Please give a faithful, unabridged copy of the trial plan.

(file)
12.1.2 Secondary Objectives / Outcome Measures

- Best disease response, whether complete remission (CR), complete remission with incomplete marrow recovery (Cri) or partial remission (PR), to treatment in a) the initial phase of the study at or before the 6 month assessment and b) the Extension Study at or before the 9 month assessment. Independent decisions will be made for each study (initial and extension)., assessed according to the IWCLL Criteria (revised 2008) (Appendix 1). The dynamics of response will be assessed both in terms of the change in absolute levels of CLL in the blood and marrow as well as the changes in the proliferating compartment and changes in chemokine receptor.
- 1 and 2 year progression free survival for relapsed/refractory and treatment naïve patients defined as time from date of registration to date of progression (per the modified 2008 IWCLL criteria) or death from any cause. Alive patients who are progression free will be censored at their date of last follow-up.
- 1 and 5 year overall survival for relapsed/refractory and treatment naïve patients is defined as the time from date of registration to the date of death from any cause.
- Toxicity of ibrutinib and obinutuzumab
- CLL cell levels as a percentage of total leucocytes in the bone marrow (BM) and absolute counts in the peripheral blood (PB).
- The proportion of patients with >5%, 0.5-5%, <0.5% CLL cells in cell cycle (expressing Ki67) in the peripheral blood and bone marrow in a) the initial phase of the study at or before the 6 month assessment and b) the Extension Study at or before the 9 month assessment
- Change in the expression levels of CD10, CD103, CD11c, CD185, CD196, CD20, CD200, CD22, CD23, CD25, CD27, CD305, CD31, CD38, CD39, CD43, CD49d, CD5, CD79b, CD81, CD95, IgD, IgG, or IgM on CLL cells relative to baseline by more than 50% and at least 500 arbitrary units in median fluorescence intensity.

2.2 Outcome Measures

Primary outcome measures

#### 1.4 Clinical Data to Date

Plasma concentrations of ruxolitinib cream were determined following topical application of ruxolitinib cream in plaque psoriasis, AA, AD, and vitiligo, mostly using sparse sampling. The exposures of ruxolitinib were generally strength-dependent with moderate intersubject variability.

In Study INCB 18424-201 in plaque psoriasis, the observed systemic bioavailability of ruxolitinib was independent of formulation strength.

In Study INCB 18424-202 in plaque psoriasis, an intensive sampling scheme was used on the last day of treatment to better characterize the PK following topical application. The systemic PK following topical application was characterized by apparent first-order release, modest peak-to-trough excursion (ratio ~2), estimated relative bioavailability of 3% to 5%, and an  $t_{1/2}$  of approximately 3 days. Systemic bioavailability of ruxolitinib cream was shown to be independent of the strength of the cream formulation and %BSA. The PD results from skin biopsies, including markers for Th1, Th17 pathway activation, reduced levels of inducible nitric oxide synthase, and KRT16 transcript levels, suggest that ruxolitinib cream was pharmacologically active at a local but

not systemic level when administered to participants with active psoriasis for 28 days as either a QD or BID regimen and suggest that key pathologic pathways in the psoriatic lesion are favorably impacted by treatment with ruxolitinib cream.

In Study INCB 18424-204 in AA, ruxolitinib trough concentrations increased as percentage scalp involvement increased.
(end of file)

12.1.2 Secondary Objectives / Outcome Measures

- Best disease response, whether complete remission (CR), complete remission with incomplete marrow recovery (Cri) or partial remission (PR), to treatment in a) the initial phase of the study at or before the 6 month assessment and b) the Extension Study at or before the 9 month assessment. Independent decisions will be made for each study (initial and extension)., assessed according to the IWCLL Criteria (revised 2008) (Appendix 1). The dynamics of response will be assessed both in terms of the change in absolute levels of CLL in the blood and marrow as well as the changes in the proliferating compartment and changes in chemokine receptor.
- 1 and 2 year progression free survival for relapsed/refractory and treatment naïve patients defined as time from date of registration to date of progression (per the modified 2008 IWCLL criteria) or death from any cause. Alive patients who are progression free will be censored at their date of last follow-up.
- 1 and 5 year overall survival for relapsed/refractory and treatment naïve patients is defined as the time from date of registration to the date of death from any cause.
- Toxicity of ibrutinib and obinutuzumab
- CLL cell levels as a percentage of total leucocytes in the bone marrow (BM) and absolute counts in the peripheral blood (PB).
- The proportion of patients with >5%, 0.5-5%, <0.5% CLL cells in cell cycle (expressing Ki67) in the peripheral blood and bone marrow in a) the initial phase of the study at or before the 6 month assessment and b) the Extension Study at or before the 9 month assessment
- Change in the expression levels of CD10, CD103, CD11c, CD185, CD196, CD20, CD200, CD22, CD23, CD25, CD27, CD305, CD31, CD38, CD39, CD43, CD49d, CD5, CD79b, CD81, CD95, IgD, IgG, or IgM on CLL cells relative to baseline by more than 50% and at least 500 arbitrary units in median fluorescence intensity.

2.2 Outcome Measures

Primary outcome measures

#### 1.4 Clinical Data to Date

Plasma concentrations of ruxolitinib cream were determined following topical application of ruxolitinib cream in plaque psoriasis, AA, AD, and vitiligo, mostly using sparse sampling. The exposures of ruxolitinib were generally strength-dependent with moderate intersubject variability.

In Study INCB 18424-201 in plaque psoriasis, the observed systemic bioavailability of ruxolitinib was independent of formulation strength.

In Study INCB 18424-202 in plaque psoriasis, an intensive sampling scheme was used on the last day of treatment to better characterize the PK following topical application. The systemic PK following topical application was characterized by apparent first-order release, modest peak-to-trough excursion (ratio ~2), estimated relative bioavailability of 3% to 5%, and an  $t_{1/2}$  of approximately 3 days. Systemic bioavailability of ruxolitinib cream was shown to be independent of the strength of the cream formulation and %BSA. The PD results from skin biopsies, including markers for Th1, Th17 pathway activation, reduced levels of inducible nitric oxide synthase, and KRT16 transcript levels, suggest that ruxolitinib cream was pharmacologically active at a local but

not systemic level when administered to participants with active psoriasis for 28 days as either a QD or BID regimen and suggest that key pathologic pathways in the psoriatic lesion are favorably impacted by treatment with ruxolitinib cream.

In Study INCB 18424-204 in AA, ruxolitinib trough concentrations increased as percentage scalp involvement increased.